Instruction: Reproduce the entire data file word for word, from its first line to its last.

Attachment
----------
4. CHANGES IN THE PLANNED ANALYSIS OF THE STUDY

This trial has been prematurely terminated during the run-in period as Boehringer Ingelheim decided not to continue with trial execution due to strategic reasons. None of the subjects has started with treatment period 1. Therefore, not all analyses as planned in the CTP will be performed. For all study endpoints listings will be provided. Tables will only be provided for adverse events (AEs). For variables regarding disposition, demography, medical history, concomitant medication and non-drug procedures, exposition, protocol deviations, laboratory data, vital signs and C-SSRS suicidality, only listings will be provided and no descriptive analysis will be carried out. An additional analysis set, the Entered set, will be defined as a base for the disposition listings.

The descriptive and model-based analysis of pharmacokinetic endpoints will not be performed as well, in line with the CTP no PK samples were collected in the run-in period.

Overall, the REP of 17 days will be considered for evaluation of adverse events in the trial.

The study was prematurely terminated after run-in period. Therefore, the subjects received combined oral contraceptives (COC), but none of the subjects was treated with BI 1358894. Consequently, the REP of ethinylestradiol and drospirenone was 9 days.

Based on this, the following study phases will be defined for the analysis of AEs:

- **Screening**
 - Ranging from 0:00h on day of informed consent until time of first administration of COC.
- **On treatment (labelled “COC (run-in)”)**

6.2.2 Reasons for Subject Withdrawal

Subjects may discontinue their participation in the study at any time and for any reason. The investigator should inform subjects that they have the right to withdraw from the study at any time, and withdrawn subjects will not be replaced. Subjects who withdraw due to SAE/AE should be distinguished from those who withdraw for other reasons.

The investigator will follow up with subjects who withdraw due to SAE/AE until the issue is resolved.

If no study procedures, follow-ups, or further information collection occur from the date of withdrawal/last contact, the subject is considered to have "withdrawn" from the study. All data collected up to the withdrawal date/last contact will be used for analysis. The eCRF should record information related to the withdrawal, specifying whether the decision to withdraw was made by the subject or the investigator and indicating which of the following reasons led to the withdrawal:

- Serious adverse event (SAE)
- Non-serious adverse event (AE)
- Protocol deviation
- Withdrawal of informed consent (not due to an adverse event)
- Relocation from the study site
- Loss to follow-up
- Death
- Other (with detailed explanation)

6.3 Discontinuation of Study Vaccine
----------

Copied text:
4. CHANGES IN THE PLANNED ANALYSIS OF THE STUDY

This trial has been prematurely terminated during the run-in period as Boehringer Ingelheim decided not to continue with trial execution due to strategic reasons. None of the subjects has started with treatment period 1. Therefore, not all analyses as planned in the CTP will be performed. For all study endpoints listings will be provided. Tables will only be provided for adverse events (AEs). For variables regarding disposition, demography, medical history, concomitant medication and non-drug procedures, exposition, protocol deviations, laboratory data, vital signs and C-SSRS suicidality, only listings will be provided and no descriptive analysis will be carried out. An additional analysis set, the Entered set, will be defined as a base for the disposition listings.

The descriptive and model-based analysis of pharmacokinetic endpoints will not be performed as well, in line with the CTP no PK samples were collected in the run-in period.

Overall, the REP of 17 days will be considered for evaluation of adverse events in the trial.

The study was prematurely terminated after run-in period. Therefore, the subjects received combined oral contraceptives (COC), but none of the subjects was treated with BI 1358894. Consequently, the REP of ethinylestradiol and drospirenone was 9 days.

Based on this, the following study phases will be defined for the analysis of AEs:

- **Screening**
 - Ranging from 0:00h on day of informed consent until time of first administration of COC.
- **On treatment (labelled “COC (run-in)”)**

6.2.2 Reasons for Subject Withdrawal

Subjects may discontinue their participation in the study at any time and for any reason. The investigator should inform subjects that they have the right to withdraw from the study at any time, and withdrawn subjects will not be replaced. Subjects who withdraw due to SAE/AE should be distinguished from those who withdraw for other reasons.

The investigator will follow up with subjects who withdraw due to SAE/AE until the issue is resolved.

If no study procedures, follow-ups, or further information collection occur from the date of withdrawal/last contact, the subject is considered to have "withdrawn" from the study. All data collected up to the withdrawal date/last contact will be used for analysis. The eCRF should record information related to the withdrawal, specifying whether the decision to withdraw was made by the subject or the investigator and indicating which of the following reasons led to the withdrawal:

- Serious adverse event (SAE)
- Non-serious adverse event (AE)
- Protocol deviation
- Withdrawal of informed consent (not due to an adverse event)
- Relocation from the study site
- Loss to follow-up
- Death
- Other (with detailed explanation)

6.3 Discontinuation of Study Vaccine